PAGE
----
Subjection to another, that seeking and taking out of the lowest place, which was spoken of and modeled by Jesus, with the strengthening of the church and the emanation of justice as God sees it (supremely concerned for orphans and widows and lepers and children and all of those considered to be the lowest of all) that flows from one’s spirit-led activities as the measuring stick for true spirituality (not speaking in tongues or the exercise of other specific gifts in isolation, as constructed by one particular church community), is a vital and crucial element of true worship of Jesus and of the Father.  Therefore, with the ceaseless and nearly inescapable striving for honor in mind, we then get to hear Paul say “If someone does not recognize this, he is not recognized” (14:38). 

Here, we have to realize that the language of “recognition” is the language of the court of public opinion, of reputation, and of honor.  True recognition, and therefore true honor within the body of Christ, belongs solely to the Lord of the body, and is displayed when the one that would sit in the place of honor in the surrounding world or in any other type of association, actively subjects himself or herself to those that would be deemed to be less honorable outside the body of Christ, serving them with the same type of love and compassion that was displayed by the Creator God’s action of venturing forth to join and serve His creation, and the venturing forth to the cross as the summation and climax of that service.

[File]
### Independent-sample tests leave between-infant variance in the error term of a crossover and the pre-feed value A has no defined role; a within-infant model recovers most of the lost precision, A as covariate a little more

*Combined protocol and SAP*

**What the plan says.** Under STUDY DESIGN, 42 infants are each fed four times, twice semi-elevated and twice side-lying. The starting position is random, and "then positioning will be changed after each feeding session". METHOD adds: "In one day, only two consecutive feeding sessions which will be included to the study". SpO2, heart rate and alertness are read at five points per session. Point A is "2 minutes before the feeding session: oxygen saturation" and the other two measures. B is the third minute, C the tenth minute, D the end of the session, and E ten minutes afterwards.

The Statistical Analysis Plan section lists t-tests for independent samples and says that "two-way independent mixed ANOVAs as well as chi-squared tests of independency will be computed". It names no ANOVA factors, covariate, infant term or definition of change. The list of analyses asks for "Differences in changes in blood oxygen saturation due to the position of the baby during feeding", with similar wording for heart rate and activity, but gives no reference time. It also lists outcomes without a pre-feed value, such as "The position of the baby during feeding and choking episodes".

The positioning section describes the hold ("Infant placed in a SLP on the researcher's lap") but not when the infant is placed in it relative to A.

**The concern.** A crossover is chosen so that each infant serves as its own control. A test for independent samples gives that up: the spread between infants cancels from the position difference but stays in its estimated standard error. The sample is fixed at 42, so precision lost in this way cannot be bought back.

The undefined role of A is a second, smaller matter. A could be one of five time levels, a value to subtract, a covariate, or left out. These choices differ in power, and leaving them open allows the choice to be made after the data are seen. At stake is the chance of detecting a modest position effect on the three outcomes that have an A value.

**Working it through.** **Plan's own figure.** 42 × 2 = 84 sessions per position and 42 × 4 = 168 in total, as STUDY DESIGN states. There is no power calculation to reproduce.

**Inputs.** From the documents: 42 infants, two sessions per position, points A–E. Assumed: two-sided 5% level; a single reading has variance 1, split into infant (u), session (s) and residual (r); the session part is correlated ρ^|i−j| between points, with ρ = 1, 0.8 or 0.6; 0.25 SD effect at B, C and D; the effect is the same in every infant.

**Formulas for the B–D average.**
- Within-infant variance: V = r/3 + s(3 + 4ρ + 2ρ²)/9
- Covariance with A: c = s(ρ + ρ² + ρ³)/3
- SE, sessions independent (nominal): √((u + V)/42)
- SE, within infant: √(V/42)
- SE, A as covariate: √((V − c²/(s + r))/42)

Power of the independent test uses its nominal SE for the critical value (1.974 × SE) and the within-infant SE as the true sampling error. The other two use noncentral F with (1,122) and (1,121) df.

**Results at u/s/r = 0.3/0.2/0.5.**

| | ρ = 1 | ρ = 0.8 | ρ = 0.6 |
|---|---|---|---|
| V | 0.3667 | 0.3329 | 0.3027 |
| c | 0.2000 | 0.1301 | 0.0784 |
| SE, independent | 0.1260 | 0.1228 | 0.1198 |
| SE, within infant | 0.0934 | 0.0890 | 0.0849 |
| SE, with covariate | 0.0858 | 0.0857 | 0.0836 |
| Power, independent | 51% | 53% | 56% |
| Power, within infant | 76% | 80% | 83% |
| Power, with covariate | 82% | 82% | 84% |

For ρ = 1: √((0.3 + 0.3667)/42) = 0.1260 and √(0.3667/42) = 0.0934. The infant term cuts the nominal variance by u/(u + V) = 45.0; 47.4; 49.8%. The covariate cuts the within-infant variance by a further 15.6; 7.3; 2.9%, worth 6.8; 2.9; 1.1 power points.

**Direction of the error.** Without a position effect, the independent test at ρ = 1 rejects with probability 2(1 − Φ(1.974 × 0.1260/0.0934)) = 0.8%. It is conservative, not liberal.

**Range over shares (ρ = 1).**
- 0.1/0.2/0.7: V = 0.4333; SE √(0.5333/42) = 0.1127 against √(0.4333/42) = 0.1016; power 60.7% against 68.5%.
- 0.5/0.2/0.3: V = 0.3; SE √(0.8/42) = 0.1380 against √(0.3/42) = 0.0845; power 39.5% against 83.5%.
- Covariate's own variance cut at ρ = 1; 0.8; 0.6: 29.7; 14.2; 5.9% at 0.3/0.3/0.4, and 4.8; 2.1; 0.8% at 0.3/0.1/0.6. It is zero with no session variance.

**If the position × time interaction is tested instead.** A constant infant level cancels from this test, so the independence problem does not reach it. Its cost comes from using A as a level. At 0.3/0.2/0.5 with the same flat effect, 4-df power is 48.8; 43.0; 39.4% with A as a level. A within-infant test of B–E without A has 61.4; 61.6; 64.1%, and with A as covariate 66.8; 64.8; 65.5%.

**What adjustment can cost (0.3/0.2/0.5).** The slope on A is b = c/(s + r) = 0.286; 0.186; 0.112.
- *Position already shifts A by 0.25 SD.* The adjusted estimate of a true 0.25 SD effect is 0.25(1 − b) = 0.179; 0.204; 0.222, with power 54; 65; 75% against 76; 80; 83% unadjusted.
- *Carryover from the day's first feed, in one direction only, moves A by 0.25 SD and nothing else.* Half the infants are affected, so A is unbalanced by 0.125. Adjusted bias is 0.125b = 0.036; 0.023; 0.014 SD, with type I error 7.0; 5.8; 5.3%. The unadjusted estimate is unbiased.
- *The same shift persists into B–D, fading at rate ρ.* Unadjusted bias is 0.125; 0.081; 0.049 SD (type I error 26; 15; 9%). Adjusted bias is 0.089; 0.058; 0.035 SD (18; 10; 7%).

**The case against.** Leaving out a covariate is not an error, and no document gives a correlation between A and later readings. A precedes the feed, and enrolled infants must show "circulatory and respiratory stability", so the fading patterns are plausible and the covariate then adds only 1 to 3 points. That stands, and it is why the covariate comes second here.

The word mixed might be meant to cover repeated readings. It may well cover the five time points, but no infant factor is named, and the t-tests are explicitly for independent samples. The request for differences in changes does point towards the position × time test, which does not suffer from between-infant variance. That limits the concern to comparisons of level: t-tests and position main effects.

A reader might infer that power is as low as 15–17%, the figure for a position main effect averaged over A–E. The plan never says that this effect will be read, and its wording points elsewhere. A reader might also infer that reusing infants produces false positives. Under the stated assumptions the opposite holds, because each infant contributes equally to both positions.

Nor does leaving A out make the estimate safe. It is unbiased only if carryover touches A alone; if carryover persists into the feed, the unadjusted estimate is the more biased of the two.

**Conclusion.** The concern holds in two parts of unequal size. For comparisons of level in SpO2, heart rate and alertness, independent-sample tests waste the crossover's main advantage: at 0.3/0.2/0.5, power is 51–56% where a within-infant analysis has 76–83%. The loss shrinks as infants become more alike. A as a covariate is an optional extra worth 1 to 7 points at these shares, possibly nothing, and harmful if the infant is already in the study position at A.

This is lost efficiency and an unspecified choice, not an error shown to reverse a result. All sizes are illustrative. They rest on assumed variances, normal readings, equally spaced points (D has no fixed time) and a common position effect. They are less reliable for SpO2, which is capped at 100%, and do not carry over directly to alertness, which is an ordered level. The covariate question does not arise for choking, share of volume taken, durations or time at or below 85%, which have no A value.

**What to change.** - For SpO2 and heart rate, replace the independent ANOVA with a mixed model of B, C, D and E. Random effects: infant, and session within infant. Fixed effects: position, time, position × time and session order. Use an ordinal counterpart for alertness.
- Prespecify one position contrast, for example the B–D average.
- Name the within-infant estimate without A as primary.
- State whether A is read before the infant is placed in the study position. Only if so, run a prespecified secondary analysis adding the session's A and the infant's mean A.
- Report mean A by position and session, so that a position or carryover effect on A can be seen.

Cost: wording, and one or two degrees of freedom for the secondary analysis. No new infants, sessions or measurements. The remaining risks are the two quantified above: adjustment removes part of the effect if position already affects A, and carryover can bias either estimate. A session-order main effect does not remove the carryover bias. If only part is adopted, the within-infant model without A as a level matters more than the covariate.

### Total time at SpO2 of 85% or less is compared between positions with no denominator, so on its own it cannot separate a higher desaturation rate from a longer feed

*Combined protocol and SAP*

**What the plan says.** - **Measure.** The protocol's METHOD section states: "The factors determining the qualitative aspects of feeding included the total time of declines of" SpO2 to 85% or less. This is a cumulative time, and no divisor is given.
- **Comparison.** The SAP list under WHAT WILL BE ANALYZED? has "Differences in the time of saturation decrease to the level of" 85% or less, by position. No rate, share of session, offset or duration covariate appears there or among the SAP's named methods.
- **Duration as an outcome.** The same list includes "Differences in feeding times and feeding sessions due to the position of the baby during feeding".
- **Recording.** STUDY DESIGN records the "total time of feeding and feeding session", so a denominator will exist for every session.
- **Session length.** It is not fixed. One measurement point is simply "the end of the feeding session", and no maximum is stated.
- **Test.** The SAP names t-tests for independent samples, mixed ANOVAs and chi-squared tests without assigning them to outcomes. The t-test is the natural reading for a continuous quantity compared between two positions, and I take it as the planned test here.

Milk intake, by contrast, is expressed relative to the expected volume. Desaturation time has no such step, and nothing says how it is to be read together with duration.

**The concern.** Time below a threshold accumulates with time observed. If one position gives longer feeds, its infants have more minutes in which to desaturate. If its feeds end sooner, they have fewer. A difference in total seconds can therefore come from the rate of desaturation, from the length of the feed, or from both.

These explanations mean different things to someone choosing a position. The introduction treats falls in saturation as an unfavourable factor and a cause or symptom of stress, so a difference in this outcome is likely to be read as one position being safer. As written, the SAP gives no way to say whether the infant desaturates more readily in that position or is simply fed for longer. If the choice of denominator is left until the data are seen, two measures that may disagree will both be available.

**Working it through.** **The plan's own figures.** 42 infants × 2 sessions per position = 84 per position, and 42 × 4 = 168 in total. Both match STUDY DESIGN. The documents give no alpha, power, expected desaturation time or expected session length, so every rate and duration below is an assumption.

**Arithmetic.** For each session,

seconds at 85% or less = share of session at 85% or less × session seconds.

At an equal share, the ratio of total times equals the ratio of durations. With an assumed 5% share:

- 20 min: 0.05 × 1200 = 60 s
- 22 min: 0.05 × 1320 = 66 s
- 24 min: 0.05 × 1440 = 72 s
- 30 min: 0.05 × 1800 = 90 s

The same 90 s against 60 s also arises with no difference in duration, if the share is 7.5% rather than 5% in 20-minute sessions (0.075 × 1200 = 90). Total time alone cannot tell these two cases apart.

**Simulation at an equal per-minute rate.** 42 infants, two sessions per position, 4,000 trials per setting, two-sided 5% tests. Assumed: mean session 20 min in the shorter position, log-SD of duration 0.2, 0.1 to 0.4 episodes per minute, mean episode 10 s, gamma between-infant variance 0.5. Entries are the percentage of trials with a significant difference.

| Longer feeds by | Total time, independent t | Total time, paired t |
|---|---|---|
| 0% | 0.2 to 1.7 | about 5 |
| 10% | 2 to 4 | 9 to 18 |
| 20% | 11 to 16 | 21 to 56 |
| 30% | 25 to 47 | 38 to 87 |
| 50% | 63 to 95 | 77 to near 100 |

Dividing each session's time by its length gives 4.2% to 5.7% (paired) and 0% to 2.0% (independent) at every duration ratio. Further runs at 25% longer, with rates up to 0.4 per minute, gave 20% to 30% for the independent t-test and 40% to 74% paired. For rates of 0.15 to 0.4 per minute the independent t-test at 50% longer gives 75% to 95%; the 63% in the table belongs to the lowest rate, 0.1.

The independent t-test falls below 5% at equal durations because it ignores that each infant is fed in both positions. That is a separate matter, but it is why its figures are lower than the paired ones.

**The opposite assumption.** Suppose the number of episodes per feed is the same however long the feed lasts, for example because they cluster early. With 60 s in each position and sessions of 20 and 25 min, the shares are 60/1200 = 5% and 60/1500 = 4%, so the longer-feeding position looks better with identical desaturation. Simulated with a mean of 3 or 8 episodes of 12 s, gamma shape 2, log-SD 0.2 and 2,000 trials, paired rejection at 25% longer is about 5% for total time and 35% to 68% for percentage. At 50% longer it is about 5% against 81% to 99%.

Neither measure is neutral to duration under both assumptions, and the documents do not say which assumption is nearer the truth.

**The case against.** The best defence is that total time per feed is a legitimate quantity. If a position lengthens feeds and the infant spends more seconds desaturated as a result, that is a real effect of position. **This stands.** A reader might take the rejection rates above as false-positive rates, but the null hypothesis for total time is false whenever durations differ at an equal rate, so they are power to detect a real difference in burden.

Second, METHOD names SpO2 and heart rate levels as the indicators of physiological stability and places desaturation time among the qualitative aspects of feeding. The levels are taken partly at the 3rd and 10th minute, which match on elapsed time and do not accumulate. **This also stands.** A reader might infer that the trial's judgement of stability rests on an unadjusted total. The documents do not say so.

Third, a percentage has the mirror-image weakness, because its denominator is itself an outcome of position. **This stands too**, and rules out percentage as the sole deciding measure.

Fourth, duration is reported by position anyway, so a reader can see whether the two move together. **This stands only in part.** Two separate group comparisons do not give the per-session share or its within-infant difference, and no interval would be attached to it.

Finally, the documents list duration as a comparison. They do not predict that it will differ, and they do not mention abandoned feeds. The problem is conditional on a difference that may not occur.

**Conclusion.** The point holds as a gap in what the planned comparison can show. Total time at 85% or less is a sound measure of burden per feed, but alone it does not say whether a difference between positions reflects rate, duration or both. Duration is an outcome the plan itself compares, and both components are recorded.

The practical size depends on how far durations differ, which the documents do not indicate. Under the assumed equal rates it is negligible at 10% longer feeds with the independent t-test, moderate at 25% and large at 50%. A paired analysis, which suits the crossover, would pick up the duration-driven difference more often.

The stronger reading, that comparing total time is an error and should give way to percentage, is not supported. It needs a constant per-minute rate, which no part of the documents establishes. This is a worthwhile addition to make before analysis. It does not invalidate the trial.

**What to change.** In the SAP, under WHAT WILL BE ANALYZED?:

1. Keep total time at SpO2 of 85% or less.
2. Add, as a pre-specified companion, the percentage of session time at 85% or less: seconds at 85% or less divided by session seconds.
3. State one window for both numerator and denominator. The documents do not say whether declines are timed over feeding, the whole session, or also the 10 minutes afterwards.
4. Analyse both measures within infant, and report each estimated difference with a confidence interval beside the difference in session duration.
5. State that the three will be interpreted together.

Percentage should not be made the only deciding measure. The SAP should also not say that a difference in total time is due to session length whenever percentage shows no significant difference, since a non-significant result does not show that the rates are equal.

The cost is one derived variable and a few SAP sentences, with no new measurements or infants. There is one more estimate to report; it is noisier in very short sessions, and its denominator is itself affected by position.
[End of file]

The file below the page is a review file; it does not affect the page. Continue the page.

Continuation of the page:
“So then, brother and sisters,” as Paul writes in the hopes that his message about this particular issue has been properly conveyed, received, and understood, “be eager to prophesy” (14:39a), for this, engaged in by all, will encourage, console, and strengthen the church, while convicting and calling all, even the unbeliever and uninformed, to account for failures to rightly bear the divine image.  “And,” furthermore, Paul tells them that even though it has been problematic and has created a situation that has been antithetical to the true nature of the church, now that you better understand how best to put this ancient religious practice to proper use within the church, and now that you better understand the way that believers are supposed to manifest the Spirit of God and to respond to activities that manifest the Spirit of God among you, “do not forbid anyone from speaking in tongues” (14:39b).  Effectively, having been given their instructions by Paul, and hopefully waking away from this time of gathering with a better grasp on the world-shaking and shaping nature of the activities of the church of the Christ and of its effect on the way that God intends His world to work, Paul concludes this portion of his heavily rhetorical yet applicable dissertation with “And do everything in a decent and orderly manner” (14:40).  So we shall.